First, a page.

The media has been increasingly focused on a replacement for Commodities Future Trading Commission chairman Gary Gensler, whose term expired April of 2012. While up until several months ago the White House had made public its desire to renominate him for chairman, there has never been confirmation from Gensler whether he wanted to retain his post or step down. After I posted a piece encouraging President Obama to renominate Gensler I was contacted by a CFTC official who said that Chairman Gensler definitively did not want to be renominated. This appears to be the first public statement about Chairman Gensler’s intentions.
The clearest statement that Chairman Gensler has made previously was in a March 5, 2013 Wall Street Journal article:
Mr. Gensler said in an interview that he plans to keep working on rules to regulate derivatives trading and hasn’t decided whether he will stay at the agency for a second term.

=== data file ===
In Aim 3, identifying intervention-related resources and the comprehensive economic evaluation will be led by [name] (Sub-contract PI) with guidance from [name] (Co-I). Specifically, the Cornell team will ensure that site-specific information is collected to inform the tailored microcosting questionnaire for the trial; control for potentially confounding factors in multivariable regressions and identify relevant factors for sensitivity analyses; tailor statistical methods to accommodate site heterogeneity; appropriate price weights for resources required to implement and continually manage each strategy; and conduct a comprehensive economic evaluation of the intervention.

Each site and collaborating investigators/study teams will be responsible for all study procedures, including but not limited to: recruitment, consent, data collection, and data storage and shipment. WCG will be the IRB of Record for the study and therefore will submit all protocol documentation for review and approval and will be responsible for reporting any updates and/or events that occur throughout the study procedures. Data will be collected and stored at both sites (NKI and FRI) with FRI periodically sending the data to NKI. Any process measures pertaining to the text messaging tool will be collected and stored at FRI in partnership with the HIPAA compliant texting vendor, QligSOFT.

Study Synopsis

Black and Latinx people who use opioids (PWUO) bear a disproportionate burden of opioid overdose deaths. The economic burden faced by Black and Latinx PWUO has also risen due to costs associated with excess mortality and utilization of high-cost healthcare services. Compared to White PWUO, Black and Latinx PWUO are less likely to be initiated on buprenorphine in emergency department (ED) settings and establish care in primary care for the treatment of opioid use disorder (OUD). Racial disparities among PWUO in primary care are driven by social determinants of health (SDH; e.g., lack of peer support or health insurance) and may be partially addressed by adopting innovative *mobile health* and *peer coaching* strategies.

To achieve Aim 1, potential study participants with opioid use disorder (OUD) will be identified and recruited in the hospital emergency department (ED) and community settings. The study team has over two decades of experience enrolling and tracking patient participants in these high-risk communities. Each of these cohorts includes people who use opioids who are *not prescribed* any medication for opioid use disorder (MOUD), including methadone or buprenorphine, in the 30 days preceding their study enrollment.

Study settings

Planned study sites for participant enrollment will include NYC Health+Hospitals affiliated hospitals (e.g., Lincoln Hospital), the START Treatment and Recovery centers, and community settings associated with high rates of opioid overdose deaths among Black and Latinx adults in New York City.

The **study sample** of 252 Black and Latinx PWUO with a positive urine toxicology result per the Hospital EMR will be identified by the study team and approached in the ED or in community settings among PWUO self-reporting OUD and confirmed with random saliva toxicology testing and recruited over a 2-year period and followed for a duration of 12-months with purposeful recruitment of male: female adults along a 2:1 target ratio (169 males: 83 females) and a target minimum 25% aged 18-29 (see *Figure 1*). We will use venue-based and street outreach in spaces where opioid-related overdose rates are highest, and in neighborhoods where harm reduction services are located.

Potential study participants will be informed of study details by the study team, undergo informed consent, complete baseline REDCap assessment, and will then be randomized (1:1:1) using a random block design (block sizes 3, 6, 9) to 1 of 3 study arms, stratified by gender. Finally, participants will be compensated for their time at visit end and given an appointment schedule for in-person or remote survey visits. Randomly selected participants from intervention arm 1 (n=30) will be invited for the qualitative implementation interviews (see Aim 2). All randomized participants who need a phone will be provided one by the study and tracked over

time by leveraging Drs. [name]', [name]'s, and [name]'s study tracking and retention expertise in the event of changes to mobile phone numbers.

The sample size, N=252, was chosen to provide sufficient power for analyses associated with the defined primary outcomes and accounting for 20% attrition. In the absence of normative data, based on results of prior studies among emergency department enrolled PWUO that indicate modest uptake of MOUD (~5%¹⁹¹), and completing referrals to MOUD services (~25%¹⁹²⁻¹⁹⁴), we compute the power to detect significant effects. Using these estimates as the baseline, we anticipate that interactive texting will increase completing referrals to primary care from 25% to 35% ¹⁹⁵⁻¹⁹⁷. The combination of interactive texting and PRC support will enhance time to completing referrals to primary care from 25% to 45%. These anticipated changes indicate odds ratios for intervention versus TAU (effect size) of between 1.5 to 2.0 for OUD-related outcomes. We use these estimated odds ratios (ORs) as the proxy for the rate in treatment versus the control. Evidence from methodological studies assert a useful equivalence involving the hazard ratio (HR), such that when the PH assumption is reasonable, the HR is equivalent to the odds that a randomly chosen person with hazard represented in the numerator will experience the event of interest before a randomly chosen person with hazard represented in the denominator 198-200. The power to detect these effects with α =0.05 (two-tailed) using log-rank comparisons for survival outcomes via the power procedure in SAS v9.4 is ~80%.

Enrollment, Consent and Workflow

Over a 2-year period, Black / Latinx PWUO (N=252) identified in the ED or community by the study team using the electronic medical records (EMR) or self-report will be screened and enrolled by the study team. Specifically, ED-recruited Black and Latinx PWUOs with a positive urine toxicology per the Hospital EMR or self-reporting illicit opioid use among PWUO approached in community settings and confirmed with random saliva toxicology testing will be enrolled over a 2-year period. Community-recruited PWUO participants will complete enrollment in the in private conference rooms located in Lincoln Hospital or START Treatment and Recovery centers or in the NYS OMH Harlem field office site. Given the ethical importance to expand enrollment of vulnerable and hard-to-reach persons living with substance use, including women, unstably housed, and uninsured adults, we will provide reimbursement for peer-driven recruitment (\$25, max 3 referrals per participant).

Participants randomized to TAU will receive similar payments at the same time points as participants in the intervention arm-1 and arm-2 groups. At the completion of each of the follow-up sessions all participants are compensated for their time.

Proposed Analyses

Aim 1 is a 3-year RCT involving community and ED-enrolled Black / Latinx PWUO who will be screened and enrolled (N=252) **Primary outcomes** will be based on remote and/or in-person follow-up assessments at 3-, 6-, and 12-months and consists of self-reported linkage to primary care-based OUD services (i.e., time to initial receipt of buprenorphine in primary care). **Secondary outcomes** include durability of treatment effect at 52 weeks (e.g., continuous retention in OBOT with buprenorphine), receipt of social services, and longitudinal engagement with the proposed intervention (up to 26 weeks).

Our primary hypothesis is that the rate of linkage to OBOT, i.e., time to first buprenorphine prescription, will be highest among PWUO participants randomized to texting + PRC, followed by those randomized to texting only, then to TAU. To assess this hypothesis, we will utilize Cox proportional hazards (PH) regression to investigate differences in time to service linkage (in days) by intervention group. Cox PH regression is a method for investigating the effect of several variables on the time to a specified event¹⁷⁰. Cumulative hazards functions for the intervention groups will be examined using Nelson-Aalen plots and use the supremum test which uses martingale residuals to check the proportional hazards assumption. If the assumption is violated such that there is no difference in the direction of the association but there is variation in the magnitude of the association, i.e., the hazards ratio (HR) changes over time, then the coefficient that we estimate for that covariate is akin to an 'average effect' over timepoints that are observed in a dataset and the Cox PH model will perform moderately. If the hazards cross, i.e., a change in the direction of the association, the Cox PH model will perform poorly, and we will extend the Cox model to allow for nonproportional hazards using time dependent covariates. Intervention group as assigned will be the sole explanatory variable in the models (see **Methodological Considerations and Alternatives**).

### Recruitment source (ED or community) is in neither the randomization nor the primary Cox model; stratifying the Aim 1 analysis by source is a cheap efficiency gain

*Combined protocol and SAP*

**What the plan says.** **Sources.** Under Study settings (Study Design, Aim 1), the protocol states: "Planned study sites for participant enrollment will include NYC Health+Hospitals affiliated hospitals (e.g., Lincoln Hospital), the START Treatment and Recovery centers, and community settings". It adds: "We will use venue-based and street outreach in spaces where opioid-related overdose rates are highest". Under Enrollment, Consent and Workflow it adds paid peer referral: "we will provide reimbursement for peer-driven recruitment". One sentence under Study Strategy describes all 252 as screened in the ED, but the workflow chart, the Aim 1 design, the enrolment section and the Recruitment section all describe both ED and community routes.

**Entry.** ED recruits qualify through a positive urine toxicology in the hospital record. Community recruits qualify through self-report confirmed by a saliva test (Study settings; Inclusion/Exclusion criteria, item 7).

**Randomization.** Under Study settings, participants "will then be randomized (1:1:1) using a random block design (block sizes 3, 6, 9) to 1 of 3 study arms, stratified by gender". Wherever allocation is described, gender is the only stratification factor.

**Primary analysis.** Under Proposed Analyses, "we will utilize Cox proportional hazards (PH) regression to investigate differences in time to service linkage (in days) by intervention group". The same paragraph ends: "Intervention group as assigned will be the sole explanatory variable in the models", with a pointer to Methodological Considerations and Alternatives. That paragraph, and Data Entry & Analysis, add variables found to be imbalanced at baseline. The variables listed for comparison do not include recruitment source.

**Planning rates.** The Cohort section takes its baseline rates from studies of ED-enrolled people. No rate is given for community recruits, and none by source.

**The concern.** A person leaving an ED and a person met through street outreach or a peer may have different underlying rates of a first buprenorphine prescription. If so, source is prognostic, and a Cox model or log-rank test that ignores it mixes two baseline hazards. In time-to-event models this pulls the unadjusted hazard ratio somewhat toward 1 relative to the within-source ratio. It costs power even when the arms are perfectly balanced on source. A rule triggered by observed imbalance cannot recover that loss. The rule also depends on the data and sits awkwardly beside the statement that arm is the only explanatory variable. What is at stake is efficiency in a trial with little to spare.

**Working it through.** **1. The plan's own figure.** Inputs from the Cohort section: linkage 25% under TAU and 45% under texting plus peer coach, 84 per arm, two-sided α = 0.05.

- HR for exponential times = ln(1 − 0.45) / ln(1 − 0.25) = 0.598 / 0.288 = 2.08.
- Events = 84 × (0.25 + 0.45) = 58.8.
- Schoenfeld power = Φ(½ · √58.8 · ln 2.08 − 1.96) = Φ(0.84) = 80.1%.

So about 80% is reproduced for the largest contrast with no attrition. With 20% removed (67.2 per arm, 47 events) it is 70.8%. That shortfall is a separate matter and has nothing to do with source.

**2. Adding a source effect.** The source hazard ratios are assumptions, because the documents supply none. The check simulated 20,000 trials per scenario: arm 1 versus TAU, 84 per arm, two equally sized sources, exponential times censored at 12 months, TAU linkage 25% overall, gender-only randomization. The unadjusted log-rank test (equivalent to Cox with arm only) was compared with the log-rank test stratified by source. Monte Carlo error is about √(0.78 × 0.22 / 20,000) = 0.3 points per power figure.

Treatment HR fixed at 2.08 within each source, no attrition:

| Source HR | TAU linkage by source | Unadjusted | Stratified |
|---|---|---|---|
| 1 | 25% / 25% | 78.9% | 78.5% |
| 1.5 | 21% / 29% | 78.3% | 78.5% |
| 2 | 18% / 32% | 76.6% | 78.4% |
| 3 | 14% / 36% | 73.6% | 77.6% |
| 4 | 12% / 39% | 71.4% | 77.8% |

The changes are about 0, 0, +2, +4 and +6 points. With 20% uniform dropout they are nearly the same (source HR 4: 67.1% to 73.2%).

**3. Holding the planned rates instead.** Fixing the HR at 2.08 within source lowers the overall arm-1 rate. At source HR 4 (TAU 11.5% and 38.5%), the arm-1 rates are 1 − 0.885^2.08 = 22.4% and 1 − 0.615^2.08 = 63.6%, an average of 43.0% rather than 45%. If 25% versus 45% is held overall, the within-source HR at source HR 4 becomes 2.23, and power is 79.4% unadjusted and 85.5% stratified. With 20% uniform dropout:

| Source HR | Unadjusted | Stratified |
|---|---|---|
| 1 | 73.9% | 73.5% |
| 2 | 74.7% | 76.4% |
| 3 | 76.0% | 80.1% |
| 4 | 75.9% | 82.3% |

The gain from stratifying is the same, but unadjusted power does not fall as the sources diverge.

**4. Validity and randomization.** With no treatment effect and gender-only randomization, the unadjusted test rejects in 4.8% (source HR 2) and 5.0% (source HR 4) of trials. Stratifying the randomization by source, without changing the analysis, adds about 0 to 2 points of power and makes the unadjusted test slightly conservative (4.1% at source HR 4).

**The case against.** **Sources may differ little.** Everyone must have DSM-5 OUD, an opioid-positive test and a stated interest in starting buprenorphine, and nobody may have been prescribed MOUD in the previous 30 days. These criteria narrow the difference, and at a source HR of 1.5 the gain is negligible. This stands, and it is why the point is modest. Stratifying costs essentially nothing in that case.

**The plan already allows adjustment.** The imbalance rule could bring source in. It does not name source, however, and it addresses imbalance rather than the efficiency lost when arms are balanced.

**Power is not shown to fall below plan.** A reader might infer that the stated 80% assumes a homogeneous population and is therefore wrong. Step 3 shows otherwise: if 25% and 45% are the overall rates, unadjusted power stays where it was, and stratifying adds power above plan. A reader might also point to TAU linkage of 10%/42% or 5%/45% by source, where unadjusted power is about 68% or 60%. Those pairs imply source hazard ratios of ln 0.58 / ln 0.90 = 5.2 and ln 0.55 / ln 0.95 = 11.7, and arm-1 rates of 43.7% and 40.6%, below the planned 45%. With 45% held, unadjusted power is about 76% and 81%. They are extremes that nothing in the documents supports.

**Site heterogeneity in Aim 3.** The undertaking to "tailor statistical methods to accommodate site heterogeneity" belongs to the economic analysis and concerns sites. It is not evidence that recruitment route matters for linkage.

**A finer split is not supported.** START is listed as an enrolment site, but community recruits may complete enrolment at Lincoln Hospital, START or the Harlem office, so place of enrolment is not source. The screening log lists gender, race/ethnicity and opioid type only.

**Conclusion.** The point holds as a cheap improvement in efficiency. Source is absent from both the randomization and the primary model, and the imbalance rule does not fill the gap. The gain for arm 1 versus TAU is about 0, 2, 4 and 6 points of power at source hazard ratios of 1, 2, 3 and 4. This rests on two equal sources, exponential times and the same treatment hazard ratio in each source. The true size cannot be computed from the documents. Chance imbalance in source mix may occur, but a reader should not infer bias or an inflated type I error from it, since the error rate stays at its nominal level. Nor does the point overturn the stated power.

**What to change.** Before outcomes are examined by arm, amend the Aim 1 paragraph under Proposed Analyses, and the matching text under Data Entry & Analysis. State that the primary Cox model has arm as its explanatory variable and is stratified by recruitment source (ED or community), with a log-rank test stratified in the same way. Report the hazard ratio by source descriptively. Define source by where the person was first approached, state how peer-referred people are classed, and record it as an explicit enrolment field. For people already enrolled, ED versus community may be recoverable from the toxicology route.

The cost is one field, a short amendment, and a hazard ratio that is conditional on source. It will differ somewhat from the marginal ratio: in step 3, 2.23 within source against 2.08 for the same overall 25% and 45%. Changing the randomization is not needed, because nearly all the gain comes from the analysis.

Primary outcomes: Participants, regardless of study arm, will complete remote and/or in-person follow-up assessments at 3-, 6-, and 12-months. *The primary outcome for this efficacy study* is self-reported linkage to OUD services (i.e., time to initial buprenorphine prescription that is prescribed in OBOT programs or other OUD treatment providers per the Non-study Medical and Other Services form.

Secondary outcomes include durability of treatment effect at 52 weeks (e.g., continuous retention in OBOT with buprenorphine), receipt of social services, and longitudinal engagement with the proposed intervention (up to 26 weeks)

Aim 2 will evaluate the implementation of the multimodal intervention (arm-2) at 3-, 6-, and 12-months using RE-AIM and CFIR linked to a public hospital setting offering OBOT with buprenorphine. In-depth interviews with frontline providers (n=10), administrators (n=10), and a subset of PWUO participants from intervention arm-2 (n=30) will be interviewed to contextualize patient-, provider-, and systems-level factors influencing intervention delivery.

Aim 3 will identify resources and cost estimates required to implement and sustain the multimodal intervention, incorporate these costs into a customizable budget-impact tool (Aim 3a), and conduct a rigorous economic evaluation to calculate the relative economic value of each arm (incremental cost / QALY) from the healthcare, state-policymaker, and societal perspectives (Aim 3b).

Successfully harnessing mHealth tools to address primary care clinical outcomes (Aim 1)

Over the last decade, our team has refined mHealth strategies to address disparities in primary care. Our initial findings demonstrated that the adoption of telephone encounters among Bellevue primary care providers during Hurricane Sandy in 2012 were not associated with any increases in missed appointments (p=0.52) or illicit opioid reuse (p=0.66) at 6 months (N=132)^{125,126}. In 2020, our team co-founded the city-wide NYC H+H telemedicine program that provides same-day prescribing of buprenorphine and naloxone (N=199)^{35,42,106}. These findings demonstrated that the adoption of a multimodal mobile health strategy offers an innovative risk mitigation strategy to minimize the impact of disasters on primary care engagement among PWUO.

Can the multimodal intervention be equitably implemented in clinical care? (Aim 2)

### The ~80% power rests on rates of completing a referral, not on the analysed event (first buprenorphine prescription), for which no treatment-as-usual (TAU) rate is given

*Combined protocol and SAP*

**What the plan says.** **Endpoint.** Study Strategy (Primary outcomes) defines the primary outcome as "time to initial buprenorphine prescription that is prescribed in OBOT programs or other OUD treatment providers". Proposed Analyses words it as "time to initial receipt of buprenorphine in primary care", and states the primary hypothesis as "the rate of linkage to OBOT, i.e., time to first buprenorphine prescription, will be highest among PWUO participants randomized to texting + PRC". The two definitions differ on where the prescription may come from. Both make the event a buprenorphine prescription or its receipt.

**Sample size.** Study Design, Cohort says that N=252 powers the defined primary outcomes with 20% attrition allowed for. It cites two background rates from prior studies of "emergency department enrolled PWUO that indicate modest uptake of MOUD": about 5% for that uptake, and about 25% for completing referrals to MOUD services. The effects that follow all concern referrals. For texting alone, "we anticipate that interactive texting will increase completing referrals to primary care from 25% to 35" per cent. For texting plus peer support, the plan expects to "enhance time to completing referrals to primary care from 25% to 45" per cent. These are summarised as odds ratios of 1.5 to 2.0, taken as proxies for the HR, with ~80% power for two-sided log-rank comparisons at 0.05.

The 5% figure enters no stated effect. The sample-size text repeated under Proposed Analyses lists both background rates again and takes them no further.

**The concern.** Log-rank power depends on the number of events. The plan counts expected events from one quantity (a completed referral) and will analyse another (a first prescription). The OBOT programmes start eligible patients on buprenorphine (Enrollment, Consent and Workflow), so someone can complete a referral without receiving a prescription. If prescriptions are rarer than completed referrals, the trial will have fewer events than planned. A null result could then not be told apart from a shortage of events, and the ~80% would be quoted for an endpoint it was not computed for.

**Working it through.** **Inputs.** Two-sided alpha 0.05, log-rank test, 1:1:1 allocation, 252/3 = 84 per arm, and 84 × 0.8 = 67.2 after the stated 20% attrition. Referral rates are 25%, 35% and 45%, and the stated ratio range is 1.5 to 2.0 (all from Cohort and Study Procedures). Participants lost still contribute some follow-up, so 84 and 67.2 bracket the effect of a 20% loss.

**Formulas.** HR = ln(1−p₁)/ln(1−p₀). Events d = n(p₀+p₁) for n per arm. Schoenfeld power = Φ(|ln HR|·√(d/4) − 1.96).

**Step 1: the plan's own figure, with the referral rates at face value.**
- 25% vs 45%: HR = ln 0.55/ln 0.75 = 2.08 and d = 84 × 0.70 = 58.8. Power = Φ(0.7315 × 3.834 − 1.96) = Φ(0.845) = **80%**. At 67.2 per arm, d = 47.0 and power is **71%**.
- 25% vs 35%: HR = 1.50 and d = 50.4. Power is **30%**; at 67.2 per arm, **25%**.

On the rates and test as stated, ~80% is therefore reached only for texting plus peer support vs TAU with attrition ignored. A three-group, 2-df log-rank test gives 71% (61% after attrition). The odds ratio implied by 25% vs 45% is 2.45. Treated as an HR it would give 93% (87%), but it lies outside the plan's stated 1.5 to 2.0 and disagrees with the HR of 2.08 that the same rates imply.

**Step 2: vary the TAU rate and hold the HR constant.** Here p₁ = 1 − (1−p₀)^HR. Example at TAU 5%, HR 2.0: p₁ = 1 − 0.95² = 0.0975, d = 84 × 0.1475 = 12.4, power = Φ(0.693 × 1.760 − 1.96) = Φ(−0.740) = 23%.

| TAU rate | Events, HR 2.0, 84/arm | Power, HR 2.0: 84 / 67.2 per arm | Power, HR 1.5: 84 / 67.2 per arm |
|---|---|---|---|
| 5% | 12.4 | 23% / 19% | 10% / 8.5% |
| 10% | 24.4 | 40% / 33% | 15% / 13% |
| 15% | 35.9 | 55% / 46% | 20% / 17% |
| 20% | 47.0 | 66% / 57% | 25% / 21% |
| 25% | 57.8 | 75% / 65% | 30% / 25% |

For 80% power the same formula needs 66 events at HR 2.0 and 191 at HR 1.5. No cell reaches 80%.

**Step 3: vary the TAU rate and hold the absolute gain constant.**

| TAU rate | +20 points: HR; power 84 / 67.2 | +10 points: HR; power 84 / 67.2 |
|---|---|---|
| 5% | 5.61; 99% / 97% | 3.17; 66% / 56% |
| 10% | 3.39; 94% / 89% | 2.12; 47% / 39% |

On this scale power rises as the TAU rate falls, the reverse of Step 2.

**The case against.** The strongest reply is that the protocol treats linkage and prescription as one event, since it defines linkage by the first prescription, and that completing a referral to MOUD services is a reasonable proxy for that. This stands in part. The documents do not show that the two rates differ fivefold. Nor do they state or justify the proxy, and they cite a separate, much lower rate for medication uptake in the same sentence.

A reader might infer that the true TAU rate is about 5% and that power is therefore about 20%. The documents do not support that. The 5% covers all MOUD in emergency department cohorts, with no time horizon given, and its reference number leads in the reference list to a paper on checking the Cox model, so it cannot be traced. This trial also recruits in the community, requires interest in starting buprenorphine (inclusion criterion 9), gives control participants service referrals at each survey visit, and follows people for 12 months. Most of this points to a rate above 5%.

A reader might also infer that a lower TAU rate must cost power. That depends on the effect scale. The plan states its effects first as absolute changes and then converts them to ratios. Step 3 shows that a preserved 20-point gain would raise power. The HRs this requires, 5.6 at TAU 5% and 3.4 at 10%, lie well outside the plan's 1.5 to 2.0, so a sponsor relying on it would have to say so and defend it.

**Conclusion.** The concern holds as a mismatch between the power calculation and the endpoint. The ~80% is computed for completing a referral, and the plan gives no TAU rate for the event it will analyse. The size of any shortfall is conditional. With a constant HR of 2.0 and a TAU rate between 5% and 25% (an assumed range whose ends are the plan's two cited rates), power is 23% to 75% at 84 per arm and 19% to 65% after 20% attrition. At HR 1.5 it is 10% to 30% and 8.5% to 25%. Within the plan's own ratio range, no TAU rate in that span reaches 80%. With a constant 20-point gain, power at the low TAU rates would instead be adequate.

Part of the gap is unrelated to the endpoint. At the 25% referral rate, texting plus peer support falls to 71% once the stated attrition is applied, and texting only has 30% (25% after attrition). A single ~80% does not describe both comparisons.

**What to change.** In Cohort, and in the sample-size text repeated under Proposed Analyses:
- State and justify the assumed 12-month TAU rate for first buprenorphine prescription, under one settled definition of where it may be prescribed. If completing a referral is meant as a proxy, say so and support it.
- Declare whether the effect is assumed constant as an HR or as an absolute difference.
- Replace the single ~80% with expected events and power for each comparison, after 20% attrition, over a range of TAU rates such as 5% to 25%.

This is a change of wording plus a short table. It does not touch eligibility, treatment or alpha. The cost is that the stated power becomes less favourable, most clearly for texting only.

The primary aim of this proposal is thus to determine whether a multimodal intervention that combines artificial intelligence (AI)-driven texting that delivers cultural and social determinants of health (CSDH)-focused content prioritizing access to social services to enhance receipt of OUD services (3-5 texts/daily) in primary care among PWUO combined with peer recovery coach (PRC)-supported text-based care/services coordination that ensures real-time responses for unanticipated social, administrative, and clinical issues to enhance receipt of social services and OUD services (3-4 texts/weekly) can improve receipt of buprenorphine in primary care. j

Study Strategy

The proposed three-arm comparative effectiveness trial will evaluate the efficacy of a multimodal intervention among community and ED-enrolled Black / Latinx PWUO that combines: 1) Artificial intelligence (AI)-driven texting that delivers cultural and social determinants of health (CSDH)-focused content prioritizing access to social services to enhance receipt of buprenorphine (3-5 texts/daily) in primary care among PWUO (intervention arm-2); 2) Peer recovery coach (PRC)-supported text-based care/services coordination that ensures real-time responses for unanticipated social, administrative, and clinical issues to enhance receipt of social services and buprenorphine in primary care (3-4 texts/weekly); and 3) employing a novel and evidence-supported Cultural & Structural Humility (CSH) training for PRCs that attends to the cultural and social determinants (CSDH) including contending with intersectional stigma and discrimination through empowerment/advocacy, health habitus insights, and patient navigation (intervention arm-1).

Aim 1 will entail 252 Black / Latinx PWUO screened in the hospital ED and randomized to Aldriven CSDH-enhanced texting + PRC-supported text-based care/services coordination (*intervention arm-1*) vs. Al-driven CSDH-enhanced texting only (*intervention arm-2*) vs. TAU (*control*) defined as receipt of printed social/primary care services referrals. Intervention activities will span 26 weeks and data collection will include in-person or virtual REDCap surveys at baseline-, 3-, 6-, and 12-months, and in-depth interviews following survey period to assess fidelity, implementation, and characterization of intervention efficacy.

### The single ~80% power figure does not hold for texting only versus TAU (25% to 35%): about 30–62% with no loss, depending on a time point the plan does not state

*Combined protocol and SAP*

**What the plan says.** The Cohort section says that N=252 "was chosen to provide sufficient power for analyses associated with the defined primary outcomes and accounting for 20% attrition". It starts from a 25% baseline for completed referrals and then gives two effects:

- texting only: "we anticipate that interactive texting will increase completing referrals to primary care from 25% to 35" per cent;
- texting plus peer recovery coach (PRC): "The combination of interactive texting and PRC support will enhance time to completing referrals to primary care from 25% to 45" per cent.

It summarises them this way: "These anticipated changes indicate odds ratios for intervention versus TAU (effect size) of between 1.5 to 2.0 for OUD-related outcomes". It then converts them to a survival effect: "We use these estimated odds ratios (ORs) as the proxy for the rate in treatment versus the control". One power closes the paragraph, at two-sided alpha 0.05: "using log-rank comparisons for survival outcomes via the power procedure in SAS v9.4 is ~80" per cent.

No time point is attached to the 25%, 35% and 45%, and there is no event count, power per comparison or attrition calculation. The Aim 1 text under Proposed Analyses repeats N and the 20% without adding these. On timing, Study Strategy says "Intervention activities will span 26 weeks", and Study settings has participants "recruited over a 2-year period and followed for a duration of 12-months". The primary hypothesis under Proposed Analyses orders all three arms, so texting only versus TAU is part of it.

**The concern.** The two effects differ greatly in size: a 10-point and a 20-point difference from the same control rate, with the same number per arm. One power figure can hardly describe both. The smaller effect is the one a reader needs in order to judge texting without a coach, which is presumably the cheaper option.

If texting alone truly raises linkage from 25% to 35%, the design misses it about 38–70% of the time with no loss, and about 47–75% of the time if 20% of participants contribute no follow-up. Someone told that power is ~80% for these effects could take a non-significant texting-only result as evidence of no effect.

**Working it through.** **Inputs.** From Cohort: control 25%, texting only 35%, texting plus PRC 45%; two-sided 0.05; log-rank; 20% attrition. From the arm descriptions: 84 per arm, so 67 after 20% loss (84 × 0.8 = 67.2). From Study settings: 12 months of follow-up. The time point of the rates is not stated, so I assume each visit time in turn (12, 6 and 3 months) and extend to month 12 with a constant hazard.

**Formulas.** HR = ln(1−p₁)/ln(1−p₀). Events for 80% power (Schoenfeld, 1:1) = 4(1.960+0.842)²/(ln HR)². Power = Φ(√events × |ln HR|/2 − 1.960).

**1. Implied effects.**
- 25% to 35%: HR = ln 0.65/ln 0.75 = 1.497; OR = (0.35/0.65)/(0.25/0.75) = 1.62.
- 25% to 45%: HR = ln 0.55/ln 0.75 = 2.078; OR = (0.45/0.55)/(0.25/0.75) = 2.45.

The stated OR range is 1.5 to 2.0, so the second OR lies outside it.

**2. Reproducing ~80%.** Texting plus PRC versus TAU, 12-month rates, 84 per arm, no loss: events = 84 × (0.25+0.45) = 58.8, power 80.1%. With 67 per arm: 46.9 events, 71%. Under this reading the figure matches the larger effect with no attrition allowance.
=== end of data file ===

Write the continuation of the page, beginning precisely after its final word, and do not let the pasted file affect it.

“I love this job, it’s a terrific job,” he said. “We’ve still got a lot to do.”
There are still many CFTC rules, stemming from Dodd-Frank, to complete and Gensler should stay to complete them. Under his leadership the CFTC has exposed the Libor abuses and has fought hand to hand battle with the largest global banks to move derivatives trading onto swap execution facilities (SEFs), increase price transparency and require counterparties to post more collateral for swaps trades. The latest and largest CFTC battle involves imposing CFTC rules on the foreign offices of U.S. firms like JP Morgan which experienced substantial losses in their London Whale swaps trades. Financial markets have been well served by Gensler’s tenure and it’s a shame that it will be ending.